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For millennia now humans have known that a leopard cannot change its spots and a tiger cannot change its stripes. The same holds true when it comes to corporate behavior. . .Facebook (Nasdaq: FB) just can’t stop giving away your personal data for profit. Not surprising considering its corporate culture was laid down by Mark Zuckerberg, whose past was a preview to the present.

Even at Harvard, Zuckerberg was in the middle of a privacy scandal when he developed a “hot or not” app. Zuckerberg was called before Harvard’s administrative body in 2003 to face allegations he had violated other students’ privacy and made unauthorized use of photos. He agreed to take down “Facemash” and thereby avoided penalties that could have forced him to leave Harvard. If you’re interested, here’s a link to the 2003 story in the school newspaper, The Crimson: Facemash Creator Survives Ad Board.

Jump ahead to 2004 and you have this instant message he sent to a friend: “THEY ‘trust me’…dumb f***s,” after boasting that he had personal data, including photos, e-mails and addresses, of some 4,000 of his social network’s users. He offered to share whatever information his friend wanted to see.

That willful disregard for people’s data and privacy continues at Facebook with even more scandals. Here are the details. . . . .

Facebook Follies Continue

Facebook is under fire again for another instance of sharing personal data of users with more than 60 device-makers that had permission to make Facebook-branded apps. The users, of course, had no knowledge of this and did not give permission to use their data.

Many of these multiple data-sharing partnerships with dozens of device makers, such as Samsung, go back as far as 2010. These firms were given access to detailed data about Facebook users and all their friends including information on their work history, personal relationships and religious affiliations.

These deals (because they continued onward) seem to be in direct violation of Facebook’s 2011 agreement with the Federal Trade Commission in which it promised not to share users’ personal data with outside partners. But what makes this worse in the government’s eyes is the fact that four of these firms were Chinese and included Huawei Technologies that U.S. intelligence consider to be a security risk.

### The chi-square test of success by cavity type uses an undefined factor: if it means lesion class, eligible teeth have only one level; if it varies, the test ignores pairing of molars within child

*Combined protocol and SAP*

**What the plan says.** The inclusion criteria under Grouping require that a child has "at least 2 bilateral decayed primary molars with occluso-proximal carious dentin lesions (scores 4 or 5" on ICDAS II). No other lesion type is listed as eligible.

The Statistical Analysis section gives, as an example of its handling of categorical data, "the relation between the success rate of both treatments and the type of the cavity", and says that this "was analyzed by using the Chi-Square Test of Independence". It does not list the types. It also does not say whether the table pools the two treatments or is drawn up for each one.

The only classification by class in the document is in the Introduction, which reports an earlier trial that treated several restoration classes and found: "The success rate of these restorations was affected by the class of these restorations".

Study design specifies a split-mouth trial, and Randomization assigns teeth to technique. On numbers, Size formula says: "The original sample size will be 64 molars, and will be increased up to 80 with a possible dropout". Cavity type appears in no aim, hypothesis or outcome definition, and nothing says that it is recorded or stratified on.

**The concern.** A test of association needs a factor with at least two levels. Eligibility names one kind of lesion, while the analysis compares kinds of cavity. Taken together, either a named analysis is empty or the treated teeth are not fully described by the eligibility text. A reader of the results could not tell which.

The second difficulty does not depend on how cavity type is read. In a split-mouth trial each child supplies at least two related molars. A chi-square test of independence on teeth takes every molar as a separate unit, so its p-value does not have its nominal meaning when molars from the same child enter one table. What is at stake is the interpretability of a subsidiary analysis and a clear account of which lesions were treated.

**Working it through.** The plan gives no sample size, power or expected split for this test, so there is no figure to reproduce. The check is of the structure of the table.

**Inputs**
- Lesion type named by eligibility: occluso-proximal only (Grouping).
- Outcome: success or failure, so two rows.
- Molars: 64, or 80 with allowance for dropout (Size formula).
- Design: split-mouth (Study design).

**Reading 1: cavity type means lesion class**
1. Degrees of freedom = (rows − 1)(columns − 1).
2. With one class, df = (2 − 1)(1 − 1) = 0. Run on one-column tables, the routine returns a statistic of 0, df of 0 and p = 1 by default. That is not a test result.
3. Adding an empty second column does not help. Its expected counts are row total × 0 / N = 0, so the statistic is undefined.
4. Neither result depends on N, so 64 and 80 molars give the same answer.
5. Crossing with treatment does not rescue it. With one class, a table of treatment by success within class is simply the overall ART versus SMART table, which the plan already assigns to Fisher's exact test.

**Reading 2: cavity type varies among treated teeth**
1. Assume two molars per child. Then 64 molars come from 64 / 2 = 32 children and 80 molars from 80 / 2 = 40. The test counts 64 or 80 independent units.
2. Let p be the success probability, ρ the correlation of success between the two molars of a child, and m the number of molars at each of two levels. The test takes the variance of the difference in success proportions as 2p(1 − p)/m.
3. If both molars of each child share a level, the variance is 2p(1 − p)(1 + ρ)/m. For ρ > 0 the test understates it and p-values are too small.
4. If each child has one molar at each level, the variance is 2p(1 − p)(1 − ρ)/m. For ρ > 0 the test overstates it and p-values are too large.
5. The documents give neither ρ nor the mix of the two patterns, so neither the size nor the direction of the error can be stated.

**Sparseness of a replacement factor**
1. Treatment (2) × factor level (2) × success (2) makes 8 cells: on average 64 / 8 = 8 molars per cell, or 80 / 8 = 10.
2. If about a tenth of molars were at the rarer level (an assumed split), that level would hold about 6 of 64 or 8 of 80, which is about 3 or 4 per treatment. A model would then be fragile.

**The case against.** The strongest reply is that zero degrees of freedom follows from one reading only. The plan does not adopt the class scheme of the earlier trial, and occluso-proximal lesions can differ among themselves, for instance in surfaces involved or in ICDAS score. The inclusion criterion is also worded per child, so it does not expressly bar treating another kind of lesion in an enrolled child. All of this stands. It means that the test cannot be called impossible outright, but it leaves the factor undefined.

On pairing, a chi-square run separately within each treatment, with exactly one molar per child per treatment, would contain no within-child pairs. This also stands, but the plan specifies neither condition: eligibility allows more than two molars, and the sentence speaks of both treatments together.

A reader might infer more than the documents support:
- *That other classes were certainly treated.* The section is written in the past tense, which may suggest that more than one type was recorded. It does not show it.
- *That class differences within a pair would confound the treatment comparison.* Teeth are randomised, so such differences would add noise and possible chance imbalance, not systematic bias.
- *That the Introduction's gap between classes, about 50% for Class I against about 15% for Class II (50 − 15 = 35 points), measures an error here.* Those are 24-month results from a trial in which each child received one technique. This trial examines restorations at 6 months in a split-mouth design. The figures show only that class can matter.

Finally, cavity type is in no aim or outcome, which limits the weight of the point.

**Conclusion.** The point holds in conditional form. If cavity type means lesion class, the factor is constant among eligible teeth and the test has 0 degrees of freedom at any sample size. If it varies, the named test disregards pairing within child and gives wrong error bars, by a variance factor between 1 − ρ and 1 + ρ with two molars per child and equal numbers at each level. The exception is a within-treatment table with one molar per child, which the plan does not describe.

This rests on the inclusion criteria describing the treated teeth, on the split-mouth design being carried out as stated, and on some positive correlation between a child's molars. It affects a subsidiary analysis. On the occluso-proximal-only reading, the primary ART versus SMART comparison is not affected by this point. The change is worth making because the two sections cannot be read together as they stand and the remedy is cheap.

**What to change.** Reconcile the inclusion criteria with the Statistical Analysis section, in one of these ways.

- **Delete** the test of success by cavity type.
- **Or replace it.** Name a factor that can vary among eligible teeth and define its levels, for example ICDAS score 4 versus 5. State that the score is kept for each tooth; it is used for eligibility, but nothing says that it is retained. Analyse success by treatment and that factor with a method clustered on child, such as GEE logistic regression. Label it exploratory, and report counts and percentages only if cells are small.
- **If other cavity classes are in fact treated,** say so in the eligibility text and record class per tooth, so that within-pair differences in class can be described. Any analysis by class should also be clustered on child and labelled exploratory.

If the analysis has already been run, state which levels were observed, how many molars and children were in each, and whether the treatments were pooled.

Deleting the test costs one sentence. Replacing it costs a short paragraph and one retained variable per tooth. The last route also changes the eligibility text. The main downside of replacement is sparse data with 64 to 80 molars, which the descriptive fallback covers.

Related: You Won’t Believe Which Tech Giants Amazon’s Set to Destroy

The worst thing though about this latest Facebook scandal about its poor stewardship of people’s personal information is that it seems that it never learns from its own mistakes. . .it doesn’t change its stripes/spots.

As usual, when give the chance to be open and transparent, Facebook goes down the path of obfuscation. When the Cambridge Analytica story broke, Facebook did a lot of verbal gymnastics while pointing the finger at Cambridge, ignoring that it had left a whole series of data ‘barn’ doors wide open.

And that continues today. . .Facebook’s response to the data-sharing partnerships focused on the past. . .these relationships were set up years ago, blah, blah. But it does not explain why it did not end or even revise these data-sharing partnerships with smartphone manufacturers.

The company’s latest response to criticism tells me Facebook still isn’t interested in having the public understand exactly what it does. And it’s definitely not interested in becoming more transparent and holding itself accountable. For me, that makes Facebook rather repugnant and not a stock I would ever one. Instead, I would rather own a company that values privacy more highly – Apple (Nasdaq: AAPL).

Apple Goes After Facebook

In fact, Apple seems to be going after Facebook lately.

At the Apple developer conference, Apple unveiled iPhone, iPad and MAC software updates that will limit Facebook’s data collection. Apple’s default Safari browser will show a pop-up window asking users for permission before loading share buttons from social networks like Facebook and Twitter. This will give the user the power to decide whether to share web browser data with Facebook and others.

To give you some sense of the importance of this move, let me explain how the web works. Let’s say your at website Z, saw a story you liked and wanted to share it. Those website icons that allow to share that story are also part of Facebook’s massive data-harvesting system. When websites have those icons, they send information about people’s web activity back to Facebook, which uses the information to fill out the personal digital dossiers they have on billions of people in order to improve how it tailors the advertisements Facebook sells. Many Facebook users aren’t aware that it collects data about non-Facebook websites that people visit, even if they don’t click on any of those “like” or “share” buttons. This data harvesting unfortunately is standard internet practice.

Apple also showed off a new system that makes it more difficult to gather information about its users as they browse across the web. When people visit sites, the characteristics of their device can be used by advertisers to create a “fingerprint” to track them. Safari will share only a “simplified” profile to thwart this tracking. Last year, Apple also launched its ‘Intelligent Tracking System’ that made its more difficult for advertisers to follow users around the web.

Another step in its privacy ‘war’ with Facebook occurred earlier this year when Apple added a new privacy panel to its operating systems. That panel explained in plain language why, how, and what data is collected from Apple devices and by specific applications.

Add up all these measures and we’re talking about throwing a major wrench into the data gathering and harvesting for big profits machine that is Facebook today!

There a lot of reasons for liking Apple’s stock, but these moves regarding privacy is just one more in reason to own it.

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